This part analyzes competitors from three main themes: (1) how to anticipate competitor’s market behaviors from the dyadic strength, (2) how to solicit and analyze competitor information by reconstructing competitor’s predictive model, and (3) how to anticipate particularly competitor’s pricing strategies based on game theory. Therefore, it contains three chapters. Chapter 6 discusses about competitor analysis. It discusses how competitors are classified and the implications of competitor identification. It then discusses about competitors’ market behaviors in response to possible threats. Professor M.J. Chen’s famous awareness-motivation-capability analytical framework was borrowed to perform competitors’ behavioral analysis. In fact, the model was adopted from strategic management discipline, and the conceptual dimensions in respect of market commonality and resource significance indexes can be converted into matrix for action reference. Chapter 7 is a continuation of the previous chapter but emphasizes on reconstruction of competitor’s accounting model. The first part of this chapter develops a framework to depict accounting for competitive positions. This analytical framework is tested using four global telecom equipment providers’ annual financial data (i.e., Ericsson, Nokia, Alcatel, Huawei). Simmond’s recommended relative strength indicators were employed to perform benchmark analysis on their competitive positions. The second part of this chapter goes into detail how to reconstruct competitor’s accounting information based on the competitor intelligence database. The implications of the competitor accounting model are discussed. Chapter 8 is to explore how to use game theory to estimate competitor’s interactive responses. Different scenarios about competitors’ assumptions, constraints, and possible payoffs are explored.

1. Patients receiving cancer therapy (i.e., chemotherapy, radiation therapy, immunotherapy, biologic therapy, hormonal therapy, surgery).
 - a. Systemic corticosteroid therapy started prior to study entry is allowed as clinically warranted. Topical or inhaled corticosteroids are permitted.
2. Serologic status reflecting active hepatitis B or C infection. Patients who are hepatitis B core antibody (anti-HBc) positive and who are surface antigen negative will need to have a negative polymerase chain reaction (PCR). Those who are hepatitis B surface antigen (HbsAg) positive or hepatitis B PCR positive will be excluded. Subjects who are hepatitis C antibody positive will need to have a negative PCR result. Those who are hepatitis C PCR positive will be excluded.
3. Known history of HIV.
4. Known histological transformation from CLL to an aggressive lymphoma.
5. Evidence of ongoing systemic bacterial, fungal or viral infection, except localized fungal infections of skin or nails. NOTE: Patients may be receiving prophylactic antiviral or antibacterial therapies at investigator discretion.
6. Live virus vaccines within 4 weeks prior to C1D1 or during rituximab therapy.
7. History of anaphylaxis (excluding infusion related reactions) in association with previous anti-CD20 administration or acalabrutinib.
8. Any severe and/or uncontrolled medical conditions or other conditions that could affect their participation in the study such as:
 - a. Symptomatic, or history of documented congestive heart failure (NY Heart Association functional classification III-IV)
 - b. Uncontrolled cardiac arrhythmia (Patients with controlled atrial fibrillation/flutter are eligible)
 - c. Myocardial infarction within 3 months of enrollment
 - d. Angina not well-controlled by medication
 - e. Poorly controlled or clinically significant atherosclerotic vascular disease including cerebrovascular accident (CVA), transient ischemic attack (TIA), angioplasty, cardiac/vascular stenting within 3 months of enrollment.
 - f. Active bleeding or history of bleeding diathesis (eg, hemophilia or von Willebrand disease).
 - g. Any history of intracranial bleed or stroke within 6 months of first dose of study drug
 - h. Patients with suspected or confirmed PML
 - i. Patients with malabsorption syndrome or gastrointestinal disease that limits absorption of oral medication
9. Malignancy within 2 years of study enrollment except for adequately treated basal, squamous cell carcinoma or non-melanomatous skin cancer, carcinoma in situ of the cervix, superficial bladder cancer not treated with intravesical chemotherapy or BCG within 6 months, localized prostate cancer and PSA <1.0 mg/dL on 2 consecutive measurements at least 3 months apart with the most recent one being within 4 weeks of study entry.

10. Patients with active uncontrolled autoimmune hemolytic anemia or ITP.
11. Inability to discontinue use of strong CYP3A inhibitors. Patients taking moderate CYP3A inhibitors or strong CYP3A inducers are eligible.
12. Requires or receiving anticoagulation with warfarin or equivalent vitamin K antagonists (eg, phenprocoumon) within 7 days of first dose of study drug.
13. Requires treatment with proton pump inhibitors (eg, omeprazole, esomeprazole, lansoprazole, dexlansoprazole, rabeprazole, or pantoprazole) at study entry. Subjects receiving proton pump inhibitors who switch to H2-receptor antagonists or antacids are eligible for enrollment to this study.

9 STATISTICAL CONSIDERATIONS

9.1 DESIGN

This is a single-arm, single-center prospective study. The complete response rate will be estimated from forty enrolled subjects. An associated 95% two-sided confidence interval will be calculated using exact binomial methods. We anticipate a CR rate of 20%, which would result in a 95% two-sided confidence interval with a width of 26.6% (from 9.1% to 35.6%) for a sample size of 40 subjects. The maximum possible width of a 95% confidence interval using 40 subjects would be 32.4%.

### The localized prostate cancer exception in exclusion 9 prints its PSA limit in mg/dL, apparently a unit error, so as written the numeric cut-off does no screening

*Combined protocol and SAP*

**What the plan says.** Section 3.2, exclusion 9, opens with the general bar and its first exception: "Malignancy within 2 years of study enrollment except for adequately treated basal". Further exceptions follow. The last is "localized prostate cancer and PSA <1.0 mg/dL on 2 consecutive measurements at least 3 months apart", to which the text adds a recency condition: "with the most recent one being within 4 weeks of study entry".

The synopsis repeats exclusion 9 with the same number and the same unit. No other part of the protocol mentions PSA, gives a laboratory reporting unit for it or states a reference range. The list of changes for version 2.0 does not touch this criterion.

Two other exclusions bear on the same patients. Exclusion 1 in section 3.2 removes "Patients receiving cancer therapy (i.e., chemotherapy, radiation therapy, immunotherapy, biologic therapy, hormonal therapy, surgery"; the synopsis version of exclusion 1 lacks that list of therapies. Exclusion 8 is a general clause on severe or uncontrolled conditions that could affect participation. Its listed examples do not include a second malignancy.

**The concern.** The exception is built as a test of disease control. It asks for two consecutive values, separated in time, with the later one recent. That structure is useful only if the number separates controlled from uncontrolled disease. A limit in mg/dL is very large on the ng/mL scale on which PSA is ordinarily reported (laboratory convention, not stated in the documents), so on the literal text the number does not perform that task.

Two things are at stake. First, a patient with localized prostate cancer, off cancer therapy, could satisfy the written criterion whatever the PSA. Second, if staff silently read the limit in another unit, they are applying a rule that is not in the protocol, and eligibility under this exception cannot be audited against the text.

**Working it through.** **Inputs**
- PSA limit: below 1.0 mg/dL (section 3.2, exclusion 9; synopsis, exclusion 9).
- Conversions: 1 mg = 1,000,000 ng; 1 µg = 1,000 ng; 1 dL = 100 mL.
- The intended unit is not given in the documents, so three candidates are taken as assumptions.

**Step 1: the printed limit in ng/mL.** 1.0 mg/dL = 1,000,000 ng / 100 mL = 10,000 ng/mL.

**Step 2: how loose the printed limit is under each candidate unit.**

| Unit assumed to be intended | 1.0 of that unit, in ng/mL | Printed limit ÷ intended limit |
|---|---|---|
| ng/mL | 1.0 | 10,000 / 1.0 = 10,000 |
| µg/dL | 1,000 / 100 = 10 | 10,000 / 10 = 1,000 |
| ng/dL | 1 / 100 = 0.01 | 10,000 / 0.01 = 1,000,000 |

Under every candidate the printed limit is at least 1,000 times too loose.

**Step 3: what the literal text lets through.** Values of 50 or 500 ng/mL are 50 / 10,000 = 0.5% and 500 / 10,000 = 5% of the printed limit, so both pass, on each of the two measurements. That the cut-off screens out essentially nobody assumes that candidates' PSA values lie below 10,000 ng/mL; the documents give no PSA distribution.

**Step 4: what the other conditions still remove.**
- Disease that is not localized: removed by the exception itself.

Part IV: Managing Corporate Value
The part embodies three chapters with the main themes to emphasize: (1) how strategies create value, (2) how to value businesses, and (3) how to create corporate value through strategic alliances. In each particular topic, Chap. 9 discusses about strategic value analysis. It elaborates how a firm searches value starting from its value proposition and key strategies. This chapter takes reference of both VBM and SCM frameworks to guide analysis of businesses and development of key strategies. The chapter uses an ABC Coffee chain to showcase how key strategies were set based on the selected strategic positioning. Chapter 10 continues with the prior chapter but focuses how firms value business. Two important processes emerge. The first process relates how key strategies can be converted into a corporate blue print (financial forecast) for future direction. The second process pertains how financial forecast can be converted into free cash flows to facilitate business valuation using discounting cash flow technique. Chapter 11 (the final chapter) is about value creation through strategic alliance. This chapter explores the determinants of synergy value through strategic alliance, discusses the incentives of partnership in terms of expected payoff structure (private vs common benefits), and evaluates partnership symmetry in terms of strategic, organizational, and operational fit. Finally, it discusses how relational risk and performance risk interrupt the stability of partners’ behaviors. Risk mitigation measures are also explored.
Many mini cases, examples, and illustrations were taken from the telecom industry and e-commerce businesses. On one hand, it is due to my long working experiences in the telecom industry in which my accumulated knowledge about the industry may add value to these cases. On the other hand, a strong impact of technological influence on these two industries makes the market landscape very different from other industries. It would be meaningful to shed light on these digital industries, especially the emerging online businesses. Therefore, managing corporate value for these firms is also different. These examples hopefully provoke readers to think more from SMA perspective.